The public relations war remains in the planning phase, and few dollars have been spent on what promises to be an expensive campaign by the deep-pocketed bottling industry and other opponents of a ballot question that would expand the state’s bottle law.
But a new poll by The Boston Globe shows opponents have much work to do to persuade voters by November to nix the proposed law, which would expand the nickel deposit that encourages recycling of soda, beer, and malt beverage containers to include bottled water, sports drinks, and other noncarbonated beverages.
The poll found that 62 percent of likely voters support expanding the law, while 27 percent oppose it. Only 10 percent said they were undecided.
Their positions changed only slightly when provided more information about Question 2 on the ballot. When told that supporters say expanding the bottle law is necessary because fewer than 25 percent of nonredeemable bottles are recycled and that opponents argue it’s unnecessary given the rise of curbside and municipal recycling, support for the bill remained the same and opposition increased to 32 percent. Six percent were undecided.
“Normally, we see more of a change in support or opposition after we add questions with messaging,” said Jonathan Chavez, chief analytics officer at SocialSphere Inc. in Cambridge, which conducted the poll as part of a series of weekly surveys for the Globe. “We don’t see any real changes happening here, and that’s relatively rare.”
He said the small number of undecided voters is probably the result of voters’ familiarity with the issue. “It’s not a political issue with a lot of complications,” he said. “That suggests not a whole lot can or will be done to change opinions.”
The live telephone survey of 606 likely voters, conducted Aug. 3 to 5 and Aug. 10 to 12, had an error margin of plus or minus 4 percentage points.
The poll, which included a range of other questions about environmental issues, found more than 80 percent of likely voters said the environmental positions of presidential and gubernatorial candidates are “important” in determining whom they would support.
While a majority of Democrats and Republicans said environmental positions are important to their vote, 50 percent of Democrats and 25 percent of Republicans called it “very important.”
There was a similar party divide over whether voters think humans are contributing to climate change. The poll found 71 percent of likely voters think the average temperature of the planet has increased in recent decades, while 27 percent said it hasn’t.
Overall, 73 percent of Democrats and 43 percent of independents said the Earth is warming because of human activity. But only 29 percent of Republicans said they believe that.
There also appears to be a gap between voters’ perceptions of their environmental bona fides and their positions.
When asked how they grade their family’s protection of the environment, 78 percent gave themselves a B or better, with only 1 percent saying they deserved a failing grade.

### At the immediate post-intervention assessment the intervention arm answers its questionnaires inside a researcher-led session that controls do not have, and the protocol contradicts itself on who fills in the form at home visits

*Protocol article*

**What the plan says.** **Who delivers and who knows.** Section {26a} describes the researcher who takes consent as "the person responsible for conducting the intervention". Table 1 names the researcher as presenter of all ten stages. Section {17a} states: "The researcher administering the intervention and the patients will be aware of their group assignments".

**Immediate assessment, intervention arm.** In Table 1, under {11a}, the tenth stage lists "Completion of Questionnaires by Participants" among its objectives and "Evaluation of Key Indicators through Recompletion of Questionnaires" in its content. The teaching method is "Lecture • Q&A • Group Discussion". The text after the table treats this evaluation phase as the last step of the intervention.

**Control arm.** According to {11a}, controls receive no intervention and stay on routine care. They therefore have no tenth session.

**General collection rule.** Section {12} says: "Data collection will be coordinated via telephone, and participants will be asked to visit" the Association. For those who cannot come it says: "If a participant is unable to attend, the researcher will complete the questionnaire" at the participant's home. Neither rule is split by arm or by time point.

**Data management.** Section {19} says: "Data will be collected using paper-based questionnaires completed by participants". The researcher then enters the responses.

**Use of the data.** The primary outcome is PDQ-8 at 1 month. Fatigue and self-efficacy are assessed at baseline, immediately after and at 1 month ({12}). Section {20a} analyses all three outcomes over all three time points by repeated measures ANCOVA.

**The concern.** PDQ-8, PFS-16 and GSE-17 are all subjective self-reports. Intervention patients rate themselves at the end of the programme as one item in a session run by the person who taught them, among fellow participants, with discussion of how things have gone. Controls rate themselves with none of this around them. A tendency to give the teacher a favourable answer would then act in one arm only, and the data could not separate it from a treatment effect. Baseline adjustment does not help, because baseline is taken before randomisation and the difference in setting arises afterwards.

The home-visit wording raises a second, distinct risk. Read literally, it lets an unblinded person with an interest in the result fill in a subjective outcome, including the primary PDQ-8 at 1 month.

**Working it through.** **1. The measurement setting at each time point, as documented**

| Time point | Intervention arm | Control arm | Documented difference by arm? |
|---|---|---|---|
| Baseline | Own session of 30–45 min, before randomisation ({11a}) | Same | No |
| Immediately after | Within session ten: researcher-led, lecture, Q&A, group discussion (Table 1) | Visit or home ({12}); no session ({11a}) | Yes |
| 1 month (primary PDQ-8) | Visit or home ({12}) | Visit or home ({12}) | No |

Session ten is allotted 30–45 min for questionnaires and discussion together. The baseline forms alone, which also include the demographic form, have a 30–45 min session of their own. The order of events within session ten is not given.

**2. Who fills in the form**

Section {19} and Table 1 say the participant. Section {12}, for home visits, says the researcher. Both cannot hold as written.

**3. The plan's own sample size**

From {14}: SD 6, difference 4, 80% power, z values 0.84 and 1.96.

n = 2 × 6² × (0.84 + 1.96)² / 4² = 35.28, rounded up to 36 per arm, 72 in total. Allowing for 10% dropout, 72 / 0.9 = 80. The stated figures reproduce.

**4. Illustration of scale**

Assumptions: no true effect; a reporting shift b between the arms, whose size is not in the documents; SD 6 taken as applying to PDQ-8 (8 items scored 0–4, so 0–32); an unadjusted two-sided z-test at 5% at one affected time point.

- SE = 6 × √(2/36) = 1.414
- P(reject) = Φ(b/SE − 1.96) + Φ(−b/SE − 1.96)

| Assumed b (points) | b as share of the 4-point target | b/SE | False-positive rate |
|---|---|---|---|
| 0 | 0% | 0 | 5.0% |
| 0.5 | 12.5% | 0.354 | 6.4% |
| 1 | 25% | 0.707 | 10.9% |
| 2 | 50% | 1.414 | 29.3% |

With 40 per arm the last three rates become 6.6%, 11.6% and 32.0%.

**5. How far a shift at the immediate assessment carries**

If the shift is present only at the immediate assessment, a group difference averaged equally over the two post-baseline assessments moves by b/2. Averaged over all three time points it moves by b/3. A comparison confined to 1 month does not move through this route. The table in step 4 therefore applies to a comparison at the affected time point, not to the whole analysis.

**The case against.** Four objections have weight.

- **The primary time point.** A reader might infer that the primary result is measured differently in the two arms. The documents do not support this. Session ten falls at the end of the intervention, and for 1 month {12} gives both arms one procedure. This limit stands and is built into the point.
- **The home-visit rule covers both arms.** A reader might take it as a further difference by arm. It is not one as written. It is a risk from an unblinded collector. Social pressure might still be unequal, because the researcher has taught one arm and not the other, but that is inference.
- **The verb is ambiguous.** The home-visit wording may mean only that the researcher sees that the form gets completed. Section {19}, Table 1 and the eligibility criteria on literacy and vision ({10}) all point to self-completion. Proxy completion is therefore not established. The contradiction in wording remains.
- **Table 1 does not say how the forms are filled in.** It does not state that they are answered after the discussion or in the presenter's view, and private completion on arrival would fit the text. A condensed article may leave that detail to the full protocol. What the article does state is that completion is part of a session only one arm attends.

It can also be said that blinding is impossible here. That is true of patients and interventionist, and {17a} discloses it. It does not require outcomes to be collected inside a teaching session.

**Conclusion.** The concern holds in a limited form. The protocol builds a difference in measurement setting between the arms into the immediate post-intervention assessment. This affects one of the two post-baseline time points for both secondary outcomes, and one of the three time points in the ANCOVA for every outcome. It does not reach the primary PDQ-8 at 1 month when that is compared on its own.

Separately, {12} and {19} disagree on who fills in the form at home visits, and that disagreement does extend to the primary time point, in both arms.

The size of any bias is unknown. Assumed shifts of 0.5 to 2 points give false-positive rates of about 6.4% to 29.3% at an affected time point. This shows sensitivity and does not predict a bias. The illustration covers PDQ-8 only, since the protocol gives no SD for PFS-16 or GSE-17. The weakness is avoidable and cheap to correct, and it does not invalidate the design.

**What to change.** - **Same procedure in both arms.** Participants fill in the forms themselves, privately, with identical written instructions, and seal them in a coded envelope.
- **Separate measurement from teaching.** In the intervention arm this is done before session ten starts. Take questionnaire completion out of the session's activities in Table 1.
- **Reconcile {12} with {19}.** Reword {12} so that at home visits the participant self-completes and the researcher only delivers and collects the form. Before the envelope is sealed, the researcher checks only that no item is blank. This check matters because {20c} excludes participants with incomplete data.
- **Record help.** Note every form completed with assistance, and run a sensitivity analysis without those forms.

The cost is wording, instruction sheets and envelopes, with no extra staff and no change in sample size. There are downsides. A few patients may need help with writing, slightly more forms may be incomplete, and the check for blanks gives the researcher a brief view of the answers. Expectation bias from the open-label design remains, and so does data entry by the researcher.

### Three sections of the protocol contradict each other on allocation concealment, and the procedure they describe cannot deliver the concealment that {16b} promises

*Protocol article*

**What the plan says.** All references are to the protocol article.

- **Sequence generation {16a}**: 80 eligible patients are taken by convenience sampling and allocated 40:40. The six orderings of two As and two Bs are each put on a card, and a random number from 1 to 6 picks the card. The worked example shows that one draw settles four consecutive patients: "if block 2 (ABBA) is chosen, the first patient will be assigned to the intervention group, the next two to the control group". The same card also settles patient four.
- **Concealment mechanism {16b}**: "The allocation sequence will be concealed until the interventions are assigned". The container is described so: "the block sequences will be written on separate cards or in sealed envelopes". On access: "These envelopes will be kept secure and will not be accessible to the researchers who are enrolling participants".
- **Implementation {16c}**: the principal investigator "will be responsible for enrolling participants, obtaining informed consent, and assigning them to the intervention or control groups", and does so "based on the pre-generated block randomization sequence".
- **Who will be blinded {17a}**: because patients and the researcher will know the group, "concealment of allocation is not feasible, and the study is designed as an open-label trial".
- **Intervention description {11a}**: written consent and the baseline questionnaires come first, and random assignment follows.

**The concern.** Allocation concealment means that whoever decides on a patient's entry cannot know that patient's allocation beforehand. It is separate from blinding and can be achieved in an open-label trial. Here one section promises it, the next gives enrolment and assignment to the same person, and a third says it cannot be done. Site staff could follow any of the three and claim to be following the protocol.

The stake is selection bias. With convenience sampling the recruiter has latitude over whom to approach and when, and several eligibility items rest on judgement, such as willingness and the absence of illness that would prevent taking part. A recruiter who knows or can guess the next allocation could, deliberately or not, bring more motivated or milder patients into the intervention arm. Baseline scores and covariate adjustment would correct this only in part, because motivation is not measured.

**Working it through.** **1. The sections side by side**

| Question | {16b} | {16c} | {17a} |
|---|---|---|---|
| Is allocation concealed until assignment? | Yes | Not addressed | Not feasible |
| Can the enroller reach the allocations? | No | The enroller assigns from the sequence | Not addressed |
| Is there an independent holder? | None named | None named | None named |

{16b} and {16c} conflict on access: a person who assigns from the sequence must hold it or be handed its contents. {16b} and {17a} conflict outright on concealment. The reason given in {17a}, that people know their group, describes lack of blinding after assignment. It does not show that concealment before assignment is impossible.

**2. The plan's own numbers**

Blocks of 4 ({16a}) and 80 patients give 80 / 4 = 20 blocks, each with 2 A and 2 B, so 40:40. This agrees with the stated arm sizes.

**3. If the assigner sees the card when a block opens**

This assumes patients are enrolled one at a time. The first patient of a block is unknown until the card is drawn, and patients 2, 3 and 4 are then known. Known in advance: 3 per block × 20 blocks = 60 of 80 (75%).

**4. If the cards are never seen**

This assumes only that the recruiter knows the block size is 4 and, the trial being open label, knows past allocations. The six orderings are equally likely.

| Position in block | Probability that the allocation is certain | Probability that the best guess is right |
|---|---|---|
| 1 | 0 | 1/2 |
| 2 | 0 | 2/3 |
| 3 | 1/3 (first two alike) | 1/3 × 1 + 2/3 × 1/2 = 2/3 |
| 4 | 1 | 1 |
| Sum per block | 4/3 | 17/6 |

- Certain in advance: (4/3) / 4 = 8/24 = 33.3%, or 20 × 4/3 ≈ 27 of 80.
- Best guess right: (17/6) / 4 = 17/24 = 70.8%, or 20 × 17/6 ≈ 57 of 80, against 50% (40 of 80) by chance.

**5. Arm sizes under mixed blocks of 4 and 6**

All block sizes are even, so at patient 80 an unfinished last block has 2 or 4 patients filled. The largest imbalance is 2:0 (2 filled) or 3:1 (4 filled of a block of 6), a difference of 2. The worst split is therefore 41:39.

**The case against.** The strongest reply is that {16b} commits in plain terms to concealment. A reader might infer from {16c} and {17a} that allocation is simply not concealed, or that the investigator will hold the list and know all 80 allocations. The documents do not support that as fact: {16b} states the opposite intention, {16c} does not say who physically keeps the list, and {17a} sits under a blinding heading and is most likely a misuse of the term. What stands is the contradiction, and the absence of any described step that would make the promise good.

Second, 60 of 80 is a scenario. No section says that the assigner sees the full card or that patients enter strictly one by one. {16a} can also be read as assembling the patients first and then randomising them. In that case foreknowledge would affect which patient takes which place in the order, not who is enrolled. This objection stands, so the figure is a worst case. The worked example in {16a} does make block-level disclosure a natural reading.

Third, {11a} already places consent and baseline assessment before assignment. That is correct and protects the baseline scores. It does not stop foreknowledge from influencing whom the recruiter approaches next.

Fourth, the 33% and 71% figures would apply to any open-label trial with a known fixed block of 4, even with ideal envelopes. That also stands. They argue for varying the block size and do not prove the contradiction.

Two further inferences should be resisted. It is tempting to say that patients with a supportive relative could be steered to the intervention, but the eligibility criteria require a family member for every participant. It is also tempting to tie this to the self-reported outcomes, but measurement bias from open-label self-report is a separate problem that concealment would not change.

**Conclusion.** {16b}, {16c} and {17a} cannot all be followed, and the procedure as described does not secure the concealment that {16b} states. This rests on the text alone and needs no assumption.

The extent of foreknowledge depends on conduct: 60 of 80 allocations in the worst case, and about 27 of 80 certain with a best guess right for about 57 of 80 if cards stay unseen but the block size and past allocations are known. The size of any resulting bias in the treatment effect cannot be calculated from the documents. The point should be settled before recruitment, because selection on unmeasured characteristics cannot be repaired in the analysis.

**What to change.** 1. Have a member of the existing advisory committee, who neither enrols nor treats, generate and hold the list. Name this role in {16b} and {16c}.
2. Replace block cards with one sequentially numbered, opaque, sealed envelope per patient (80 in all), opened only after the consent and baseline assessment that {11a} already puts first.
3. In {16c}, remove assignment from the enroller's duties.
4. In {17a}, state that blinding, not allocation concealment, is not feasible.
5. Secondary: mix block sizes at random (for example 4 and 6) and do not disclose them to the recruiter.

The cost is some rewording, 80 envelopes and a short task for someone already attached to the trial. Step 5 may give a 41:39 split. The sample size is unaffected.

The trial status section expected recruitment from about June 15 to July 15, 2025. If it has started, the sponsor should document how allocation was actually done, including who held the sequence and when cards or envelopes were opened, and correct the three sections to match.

But when questioned about two increasingly controversial issues pushed strongly by environmental advocates, more voters had opposing views.
When asked whether they support the expansion of a natural gas pipeline that would extend from the Berkshires to Dracut, which environmental groups oppose vigorously because of increased emissions and potential contamination of water supplies, 52 percent said they supported the proposed multibillion-dollar project, 28 percent said they oppose it, and 20 percent said they were undecided.
A plurality of voters also said they oppose a proposed law that would require the state’s pension fund to cease new investments in fossil fuel-based companies and divest itself from all fossil fuel holdings within five years. Forty-one percent said they oppose such a law, while 34 percent said they would support it and 25 percent lacked a position.
Most of those polled said they would be willing to pay higher utility bills if they knew the additional money would go to reducing greenhouse gases that contribute to global warming. But only 17 percent would be willing to see their bills rise more than 10 percent and 31 percent said they oppose any increase.
The poll, as it does every week, also tracked the gubernatorial race. It found little has changed in recent weeks.
In the Democratic primary, Attorney General Martha Coakley continued to hold a commanding lead. Forty-five percent of likely voters said they supported her, the same as in the previous three weeks. Support for Treasurer Steve Grossman rebounded to 21 percent from 18 percent and support went from 9 percent to 10 percent for Don Berwick. Twenty-four percent remained undecided, down from 28 percent in the last poll. The margin of error for this question was plus or minus 5.2 percentage points.
In the general election, Coakley lost a little ground to Republican front-runner Charlie Baker, going from 42 percent to 40 percent, while Baker went from 31 percent to 32 percent.